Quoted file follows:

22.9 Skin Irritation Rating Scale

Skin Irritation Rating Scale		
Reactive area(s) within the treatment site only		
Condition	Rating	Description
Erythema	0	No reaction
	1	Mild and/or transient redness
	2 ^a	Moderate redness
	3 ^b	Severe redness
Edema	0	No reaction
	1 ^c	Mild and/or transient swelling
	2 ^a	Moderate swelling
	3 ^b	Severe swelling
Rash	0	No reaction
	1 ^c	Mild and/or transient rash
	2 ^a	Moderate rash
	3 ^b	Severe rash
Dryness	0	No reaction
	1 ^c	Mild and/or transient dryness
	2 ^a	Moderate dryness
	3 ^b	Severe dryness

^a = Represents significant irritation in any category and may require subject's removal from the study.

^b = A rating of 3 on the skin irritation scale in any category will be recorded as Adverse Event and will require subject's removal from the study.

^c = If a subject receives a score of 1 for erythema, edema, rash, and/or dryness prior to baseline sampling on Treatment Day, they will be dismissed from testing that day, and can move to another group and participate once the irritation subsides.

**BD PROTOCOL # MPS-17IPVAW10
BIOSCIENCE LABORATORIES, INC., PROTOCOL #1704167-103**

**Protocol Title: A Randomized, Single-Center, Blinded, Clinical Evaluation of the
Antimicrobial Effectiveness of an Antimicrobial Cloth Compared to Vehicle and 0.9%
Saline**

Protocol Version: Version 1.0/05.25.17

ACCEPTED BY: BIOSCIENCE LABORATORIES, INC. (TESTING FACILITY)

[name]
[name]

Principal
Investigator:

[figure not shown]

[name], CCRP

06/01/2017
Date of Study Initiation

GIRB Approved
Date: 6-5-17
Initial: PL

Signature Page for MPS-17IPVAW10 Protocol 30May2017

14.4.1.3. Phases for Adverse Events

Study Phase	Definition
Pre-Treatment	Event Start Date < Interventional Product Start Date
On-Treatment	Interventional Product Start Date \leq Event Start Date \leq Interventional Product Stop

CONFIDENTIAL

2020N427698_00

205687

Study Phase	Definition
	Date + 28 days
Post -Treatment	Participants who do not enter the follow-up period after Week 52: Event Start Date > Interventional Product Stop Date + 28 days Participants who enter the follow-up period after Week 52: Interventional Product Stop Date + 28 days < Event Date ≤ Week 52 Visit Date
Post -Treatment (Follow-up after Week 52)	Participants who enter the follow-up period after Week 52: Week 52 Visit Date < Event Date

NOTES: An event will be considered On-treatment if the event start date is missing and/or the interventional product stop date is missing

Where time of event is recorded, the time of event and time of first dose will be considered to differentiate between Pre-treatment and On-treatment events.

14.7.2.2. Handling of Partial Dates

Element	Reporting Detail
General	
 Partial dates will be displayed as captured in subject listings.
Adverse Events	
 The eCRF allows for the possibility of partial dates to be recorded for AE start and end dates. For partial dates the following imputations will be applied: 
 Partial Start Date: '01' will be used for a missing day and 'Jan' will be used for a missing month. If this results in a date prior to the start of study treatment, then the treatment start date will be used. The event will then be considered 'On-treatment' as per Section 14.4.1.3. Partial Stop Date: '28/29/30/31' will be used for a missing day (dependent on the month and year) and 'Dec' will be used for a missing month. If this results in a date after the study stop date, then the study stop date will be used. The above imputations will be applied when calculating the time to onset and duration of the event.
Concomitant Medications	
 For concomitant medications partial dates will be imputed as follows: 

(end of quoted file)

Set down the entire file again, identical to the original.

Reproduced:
22.9 Skin Irritation Rating Scale

Skin Irritation Rating Scale		
Reactive area(s) within the treatment site only		
Condition	Rating	Description
Erythema	0	No reaction
	1	Mild and/or transient redness
	2 ^a	Moderate redness
	3 ^b	Severe redness
Edema	0	No reaction
	1 ^c	Mild and/or transient swelling
	2 ^a	Moderate swelling
	3 ^b	Severe swelling
Rash	0	No reaction
	1 ^c	Mild and/or transient rash
	2 ^a	Moderate rash
	3 ^b	Severe rash
Dryness	0	No reaction
	1 ^c	Mild and/or transient dryness
	2 ^a	Moderate dryness
	3 ^b	Severe dryness

^a = Represents significant irritation in any category and may require subject's removal from the study.

^b = A rating of 3 on the skin irritation scale in any category will be recorded as Adverse Event and will require subject's removal from the study.

^c = If a subject receives a score of 1 for erythema, edema, rash, and/or dryness prior to baseline sampling on Treatment Day, they will be dismissed from testing that day, and can move to another group and participate once the irritation subsides.

**BD PROTOCOL # MPS-17IPVAW10
BIOSCIENCE LABORATORIES, INC., PROTOCOL #1704167-103**

**Protocol Title: A Randomized, Single-Center, Blinded, Clinical Evaluation of the
Antimicrobial Effectiveness of an Antimicrobial Cloth Compared to Vehicle and 0.9%
Saline**

Protocol Version: Version 1.0/05.25.17

ACCEPTED BY: BIOSCIENCE LABORATORIES, INC. (TESTING FACILITY)

[name]
[name]

Principal
Investigator:

[figure not shown]

[name], CCRP

06/01/2017
Date of Study Initiation

GIRB Approved
Date: 6-5-17
Initial: PL

Signature Page for MPS-17IPVAW10 Protocol 30May2017

14.4.1.3. Phases for Adverse Events

Study Phase	Definition
Pre-Treatment	Event Start Date < Interventional Product Start Date
On-Treatment	Interventional Product Start Date \leq Event Start Date \leq Interventional Product Stop

CONFIDENTIAL

2020N427698_00

205687

Study Phase	Definition
	Date + 28 days
Post -Treatment	Participants who do not enter the follow-up period after Week 52: Event Start Date > Interventional Product Stop Date + 28 days Participants who enter the follow-up period after Week 52: Interventional Product Stop Date + 28 days < Event Date ≤ Week 52 Visit Date
Post -Treatment (Follow-up after Week 52)	Participants who enter the follow-up period after Week 52: Week 52 Visit Date < Event Date

NOTES: An event will be considered On-treatment if the event start date is missing and/or the interventional product stop date is missing

Where time of event is recorded, the time of event and time of first dose will be considered to differentiate between Pre-treatment and On-treatment events.

14.7.2.2. Handling of Partial Dates

Element	Reporting Detail
General	
 Partial dates will be displayed as captured in subject listings.
Adverse Events	
 The eCRF allows for the possibility of partial dates to be recorded for AE start and end dates. For partial dates the following imputations will be applied: 
 Partial Start Date: '01' will be used for a missing day and 'Jan' will be used for a missing month. If this results in a date prior to the start of study treatment, then the treatment start date will be used. The event will then be considered 'On-treatment' as per Section 14.4.1.3. Partial Stop Date: '28/29/30/31' will be used for a missing day (dependent on the month and year) and 'Dec' will be used for a missing month. If this results in a date after the study stop date, then the study stop date will be used. The above imputations will be applied when calculating the time to onset and duration of the event.
Concomitant Medications	
 For concomitant medications partial dates will be imputed as follows: 